In economics, the law of diminishing returns states that the benefits gained from an enterprise will be proportionally smaller the more money, time, or energy is invested in it.
Thankfully this is not true in the realm of ideas, as the career of the economist Thomas Sowell attests. Now 93 years old and the author of more than 40 books, Sowell’s most recent contribution, Social Justice Fallacies, tackles the many misguided social experiments of the past few decades and their often malign fallout.
Any discussion of social justice benefits from the clarifying wisdom of Sowell, but in this book, he provides a further service beyond the forensic accounting of the mistakes made by social justice advocates in areas such as race, criminal justice, wealth redistribution, and other forms of would-be social engineering: He reminds readers of the importance of understanding the history behind contemporary ideas and he offers useful international comparisons that reveal just how myopic the debate over social justice in the United States has become. With his trademark directness in describing the facts and his wry humor, Sowell is always a pleasure to read; despite the slim size of this volume, it contains a thorough debunking of the fallacies noted in the title.
The book could not have arrived at a better time, given continued confusion over what, exactly, "social justice" means. As Sowell told one interviewer recently, social justice is a powerful idea difficult to refute "because it has no specific meaning … fighting it would be like trying to punch the fog." While lacking meaning, it does have "emotionally powerful connotations." Sowell added, "There is a strong sense that it is simply not right—that it is unjust—that some people are so much better off than others."
Sowell names each of the fallacies that follow from this assumption and explores their impact. Examining the many "equal chances fallacies" that plague current debate, for example, Sowell notes how much they rely on the misguided spirit of Jean-Jacques Rousseau. "In the kind of world envisioned by Rousseau," he writes, "all classes, races and other subdivisions of the human species would have equal chances in all endeavors—other things being equal."
Yet it is precisely those pesky "other things" that are crucial for making any calculation about the existence of inequality—and some of them, such as climate, geography, and history, are impossible to eradicate. "Among the many factors that can prevent equal human potentialities from producing equally developed capabilities are factors over which humans have very little control—such as geography—and other factors over which humans have no control at all, such as the past," Sowell writes. He notes that the most popular brands of beer in the United States were created by people of German ancestry, and "it so happens that Germans were producing beer back in the days of the Roman Empire. When a particular people has been doing a particular thing for more than a thousand years, is it surprising if they tend to be more successful in that particular endeavor than other who have had no such history?"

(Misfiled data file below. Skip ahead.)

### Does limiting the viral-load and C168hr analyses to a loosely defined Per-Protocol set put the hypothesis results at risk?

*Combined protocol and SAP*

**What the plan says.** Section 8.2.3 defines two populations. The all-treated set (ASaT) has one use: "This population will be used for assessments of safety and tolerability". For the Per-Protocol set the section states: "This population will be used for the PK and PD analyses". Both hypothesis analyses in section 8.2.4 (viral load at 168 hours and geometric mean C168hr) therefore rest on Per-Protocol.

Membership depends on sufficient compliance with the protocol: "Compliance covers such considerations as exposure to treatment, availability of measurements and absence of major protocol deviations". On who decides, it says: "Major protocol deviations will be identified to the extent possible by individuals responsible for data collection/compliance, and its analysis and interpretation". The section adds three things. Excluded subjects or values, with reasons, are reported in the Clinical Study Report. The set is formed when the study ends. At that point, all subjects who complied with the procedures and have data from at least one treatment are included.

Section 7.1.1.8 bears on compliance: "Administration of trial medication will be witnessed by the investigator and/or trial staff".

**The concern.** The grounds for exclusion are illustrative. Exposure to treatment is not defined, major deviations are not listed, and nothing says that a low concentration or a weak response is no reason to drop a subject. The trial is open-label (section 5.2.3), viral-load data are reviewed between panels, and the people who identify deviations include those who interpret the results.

Such "reciprocal inequalities"—or ways in which some groups achieve outsize excellence in some areas—occur even under conditions of inequality and we should be attuned to the language used by social justice advocates when they describe them. It is easy to find headlines decrying how women and minorities are "kept out" of certain industries, he notes, but few stories about the lack of Asians in professional ice hockey.
So, too, in the discussion of race in the United States. "The seemingly invincible fallacy at the heart of the social justice vision is that large categories of people—classes, races, nations—would tend to be either equal, or at least comparable, in their outcomes in various endeavors, if it were not for some discriminatory bias that has intervened to produce the large disparities we see around us," Sowell writes. But when one looks at specific facts, as Sowell does, rather than trafficking in vague generalities, as so many social justice advocates do, uncomfortable revelations emerge. For example, as Sowell notes, "In England, the underclass is predominantly white, but it shows many social patterns very similar to the social patterns of low-income blacks in the United States, even though the English underclass has no ‘legacy of slavery’ to be used as an automatic explanation."
Similarly, on the issue of race and poverty, Sowell draws clear distinctions between assertions and evidence. "The poverty rate among black American families as a whole has long been higher than the poverty rate among white American families as a whole," he writes. "But, over a span of more than a quarter of a century since 1994, in no year has the annual poverty rate of black married-couple families been as high as 10 percent. … If black family poverty is caused by ‘systemic racism,’ do racists make an exception for blacks who are married? Do racists either know or care whether blacks are married?" He also notes that the poverty rate for white, female-headed, single-parent families is more than double the poverty rate of black married-couple families.